Even as he waits for BARC to come into play, the MCCS chief, Ashok Venkatramani sets his sights on the potential of the robust Punjab market, while treading cautiously on ABP's plans for the south. Excerpts from a conversation.
The Broadcast Audience Research Council (BARC) is unlikely to meet the October deadline and is expected to start from December or March. What is your take?
When they communicate, we will know; in the absence of that we all are going by whatever we are reading from the press. There is no formal or informal communication from BARC, so we absolutely don’t have any idea about BARC.
With broadcasters paying Rs 100 crore more for technology adaption, how is it going to enhance the performance of BARC?
Measurement will get enhanced, firstly, by the sheer number of boxes that get placed. They are planning to seed 20,000 first and the rest afterwards. I think that straightaway triples the measurement points and hence reduces the error.
Secondly, I think seeding the boxes is going to be lot wider. Both from the width and depth point of view, I think the instrument would probably be more efficient than the current one.
Are you happy with the way TAM is performing?
When you have only one instrument and you don’t have a choice, there is no question of being happy or unhappy about it. There is only one measurement; everybody is using it so we are using it too.
Is the current system adequate? No. Are we looking forward to a better instrument? Yes, we are.
What if BARC and TAM both come into play?
I don’t think both the currencies [will] coexist for long. Sooner or later I think the entire industry will probably shift to one currency that is solid and robust.
What potential do you see in the Punjab market in terms of advertising?
I think it is a great market, a robust economy. There are a lot of SMEs that have gone up to build solid, strong businesses. It's a very brand-conscious market. I think overall the potential is quite good. Historically we have seen for advertisers Punjab has been a difficult market to crack in terms of reach. There aren’t too many news players, so we see an option from both the viewership and business points of view.
Digitisation is set to cover the state by the end of this year. Do you think it's the right time for ABP to go on air?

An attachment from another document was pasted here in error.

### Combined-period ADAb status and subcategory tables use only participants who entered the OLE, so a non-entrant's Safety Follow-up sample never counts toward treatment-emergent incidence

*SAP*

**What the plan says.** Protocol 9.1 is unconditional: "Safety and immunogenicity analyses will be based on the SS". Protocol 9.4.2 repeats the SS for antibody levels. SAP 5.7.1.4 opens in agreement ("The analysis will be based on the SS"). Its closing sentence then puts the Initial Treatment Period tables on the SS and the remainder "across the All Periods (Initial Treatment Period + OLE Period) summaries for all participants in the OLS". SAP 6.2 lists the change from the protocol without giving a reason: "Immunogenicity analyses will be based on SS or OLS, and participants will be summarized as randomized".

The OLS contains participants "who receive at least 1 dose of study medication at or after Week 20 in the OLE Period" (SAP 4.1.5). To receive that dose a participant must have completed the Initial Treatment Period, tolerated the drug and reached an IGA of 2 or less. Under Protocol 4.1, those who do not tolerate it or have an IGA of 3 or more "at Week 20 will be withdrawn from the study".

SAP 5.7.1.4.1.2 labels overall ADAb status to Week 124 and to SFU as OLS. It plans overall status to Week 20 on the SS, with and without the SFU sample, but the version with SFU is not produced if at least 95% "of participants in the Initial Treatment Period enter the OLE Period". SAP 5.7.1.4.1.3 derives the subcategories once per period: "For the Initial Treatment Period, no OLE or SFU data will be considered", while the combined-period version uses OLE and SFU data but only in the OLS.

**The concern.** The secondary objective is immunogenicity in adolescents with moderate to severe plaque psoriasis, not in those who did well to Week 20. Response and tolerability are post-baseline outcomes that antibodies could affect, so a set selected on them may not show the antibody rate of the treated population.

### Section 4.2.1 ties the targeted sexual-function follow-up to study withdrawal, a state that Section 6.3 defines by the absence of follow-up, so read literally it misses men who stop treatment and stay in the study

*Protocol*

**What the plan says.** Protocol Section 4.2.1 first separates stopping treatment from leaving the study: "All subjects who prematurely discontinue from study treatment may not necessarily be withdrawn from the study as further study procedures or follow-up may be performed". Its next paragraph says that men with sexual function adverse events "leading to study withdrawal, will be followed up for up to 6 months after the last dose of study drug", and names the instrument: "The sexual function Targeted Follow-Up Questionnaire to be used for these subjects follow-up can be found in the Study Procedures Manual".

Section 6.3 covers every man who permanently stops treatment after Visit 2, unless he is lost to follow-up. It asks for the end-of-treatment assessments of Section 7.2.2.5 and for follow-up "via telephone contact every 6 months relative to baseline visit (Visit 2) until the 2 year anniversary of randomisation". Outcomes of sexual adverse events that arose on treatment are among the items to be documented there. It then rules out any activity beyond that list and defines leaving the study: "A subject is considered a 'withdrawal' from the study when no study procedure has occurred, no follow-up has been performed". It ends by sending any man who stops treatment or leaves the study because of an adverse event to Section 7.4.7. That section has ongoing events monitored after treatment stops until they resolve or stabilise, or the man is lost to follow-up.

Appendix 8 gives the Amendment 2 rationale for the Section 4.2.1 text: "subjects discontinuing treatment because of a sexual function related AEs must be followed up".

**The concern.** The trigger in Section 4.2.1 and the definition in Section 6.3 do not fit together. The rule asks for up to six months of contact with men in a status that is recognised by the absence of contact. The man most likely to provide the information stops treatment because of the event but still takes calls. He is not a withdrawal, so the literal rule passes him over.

The timing is right. We haven’t received the fruits of digitisation yet. We had some early signs of benefit flowing in the first phase, when we saw the arrest of the growth of carriage fees. Phase II has been completed. We haven’t seen carriage fees coming down. It's bothering us a lot. And now we see that again there is a pressure on the carriage fee being pushed up. This is, in my view, an unhealthy situation. MSOs [multiple system operators] are feeling the heat; money is not collected from the ground much. ARPUs [average revenue per user] are not coming up. I think the real benefit for broadcasters is a good, transparent DAS [digital addressable system].
Minute to minute reporting is now widely followed on digital. How is that impacting the traditional broadcast media?
No, I think television still has a sizeable market while digital media is growing in terms of viewership. In business terms it is still too small. I don’t think it's a major threat to television. I think the new medium is putting pressure on television in terms of content. You need to break stories on multiple platforms.
Are you expanding in the south?
Too early to say. Our traditional approach is not to proliferate channels but to launch a channel, consolidate it, make it positive and make it profitable and then move to the next one. We would be probably taking ABP Sanjha to a certain level of viewership and business before we embark on our next one.
Is MCCS is looking to sell some percentage of stakes?
No, these are highly speculative stories. At a point of time our business was partially owned by Star. When they exited, there was some rumour. These are completely speculative stories.